The Millennial generation gets a lot of flak, but is it actually warranted? Often pegged as lazy and entitled, Millennials actually highly value hard work and education, surveys have shown. Unfortunately, hard work and education aren't getting them as far as it did previous generations; Millennials face greater financial burdens with rising education costs, crippling student loan debt and stagnant wages. As the costs continue to soar and Millennials take on more debt, it's little wonder that many of them experience financial anxiety. One study found that 74 percent of Millennials surveyed feel daily stress related to their student loan debt.
American Financial Benefits Center (AFBC), a document preparation company, recognizes that Millennials face tough financial challenges in today's economy and reminds student borrowers that there may be options to help. "We hear all the time that it's gotten harder to make ends meet," said Sarah Molina, manager at AFBC. "When you look at the statistics, it becomes clear that this isn't an exaggeration."
Higher education has become increasingly expensive; since 1980, tuition has risen nearly 260 percent. The rising costs and loan interest have made it more difficult for Millennial borrowers to pay off student debt than it was for previous generations. Baby Boomers, for example, would have had to work 306 hours at a minimum wage job, adjusted for inflation, to pay for four years at a public college; Millennials have to work an average of 4,459 hours in comparison. Millennials also have 300 percent more debt than their parents, the majority of which consists of student loans. Many Millennials with student debt have a net worth of -$1,900; they owe more than they own. In addition to shouldering monumental student loan debt, they face other financial challenges with increases in housing and medical costs, as well as lower wages.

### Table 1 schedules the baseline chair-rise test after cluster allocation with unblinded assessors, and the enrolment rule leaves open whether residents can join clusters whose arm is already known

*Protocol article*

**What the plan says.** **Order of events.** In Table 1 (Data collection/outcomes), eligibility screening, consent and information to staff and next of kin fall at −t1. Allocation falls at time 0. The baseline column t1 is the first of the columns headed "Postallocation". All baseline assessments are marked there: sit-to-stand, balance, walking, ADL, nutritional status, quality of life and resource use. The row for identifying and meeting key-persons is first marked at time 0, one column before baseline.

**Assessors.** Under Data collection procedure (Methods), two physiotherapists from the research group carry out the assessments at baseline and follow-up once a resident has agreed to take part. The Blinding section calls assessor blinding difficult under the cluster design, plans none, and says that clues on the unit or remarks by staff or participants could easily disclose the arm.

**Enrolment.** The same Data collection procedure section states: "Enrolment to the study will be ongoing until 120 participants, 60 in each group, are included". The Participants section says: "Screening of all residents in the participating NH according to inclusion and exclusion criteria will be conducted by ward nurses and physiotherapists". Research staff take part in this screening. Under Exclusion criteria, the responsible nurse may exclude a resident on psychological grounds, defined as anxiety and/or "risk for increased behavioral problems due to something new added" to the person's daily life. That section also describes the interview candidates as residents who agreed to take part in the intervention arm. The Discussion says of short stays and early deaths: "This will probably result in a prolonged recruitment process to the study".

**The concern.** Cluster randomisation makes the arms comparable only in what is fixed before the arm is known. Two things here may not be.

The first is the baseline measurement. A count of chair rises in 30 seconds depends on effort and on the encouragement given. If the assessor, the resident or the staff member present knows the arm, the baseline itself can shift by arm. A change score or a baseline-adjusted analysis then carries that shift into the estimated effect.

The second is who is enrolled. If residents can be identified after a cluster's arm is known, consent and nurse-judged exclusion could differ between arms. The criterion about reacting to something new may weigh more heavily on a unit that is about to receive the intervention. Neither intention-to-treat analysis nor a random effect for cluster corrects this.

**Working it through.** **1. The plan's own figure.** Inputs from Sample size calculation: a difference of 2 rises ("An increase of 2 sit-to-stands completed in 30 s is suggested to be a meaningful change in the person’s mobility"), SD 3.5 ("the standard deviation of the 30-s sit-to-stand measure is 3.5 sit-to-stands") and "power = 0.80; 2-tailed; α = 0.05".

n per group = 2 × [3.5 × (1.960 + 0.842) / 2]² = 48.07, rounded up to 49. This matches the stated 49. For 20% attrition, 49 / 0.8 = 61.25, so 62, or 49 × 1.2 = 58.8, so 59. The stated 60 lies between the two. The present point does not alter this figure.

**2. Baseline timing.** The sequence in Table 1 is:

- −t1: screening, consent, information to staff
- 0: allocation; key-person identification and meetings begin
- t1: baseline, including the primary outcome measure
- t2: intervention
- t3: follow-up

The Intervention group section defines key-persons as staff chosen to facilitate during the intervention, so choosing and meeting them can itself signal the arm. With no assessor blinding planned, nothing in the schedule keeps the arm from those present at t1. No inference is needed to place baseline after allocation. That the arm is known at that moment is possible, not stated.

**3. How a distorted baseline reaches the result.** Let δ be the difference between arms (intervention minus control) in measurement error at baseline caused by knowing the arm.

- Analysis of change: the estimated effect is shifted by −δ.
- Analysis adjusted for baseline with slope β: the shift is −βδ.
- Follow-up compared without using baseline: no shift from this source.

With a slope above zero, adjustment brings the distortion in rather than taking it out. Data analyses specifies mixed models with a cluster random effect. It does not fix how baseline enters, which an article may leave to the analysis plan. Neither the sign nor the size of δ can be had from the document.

"It's easy to take on student debt without realizing how much it will impact you later," said Molina. "After graduation, the reality of having to pay off the debt sinks in and many young people feel overwhelmed trying to balance loan payments with other expenses."
According to a study conducted by Northwestern Mutual, approximately one-quarter of Millennials say that their financial anxiety affects their job and makes them feel physically ill, compared to 12 percent of Boomers or Gen Xers. A quarter of them also said that it affects their relationship with their significant other and causes them to miss social opportunities. Furthermore, 18 percent of Millennials said their financial anxiety caused them to feel depressed on a weekly basis. Adding to the stress, many Millennials don't know the details of their loans or even how long it will take to pay off their debt. For Millennials with federal student loan debt, income-driven repayment plans (IDRs) may be a helpful option to reduce some of the financial stress. By taking into account a borrower's family size and monthly discretionary income, loan payments can be recalculated to what should hopefully be a more manageable amount.
"We feel young people should be able to have options for paying off their loans so their financial anxiety can be lessened," stated Molina.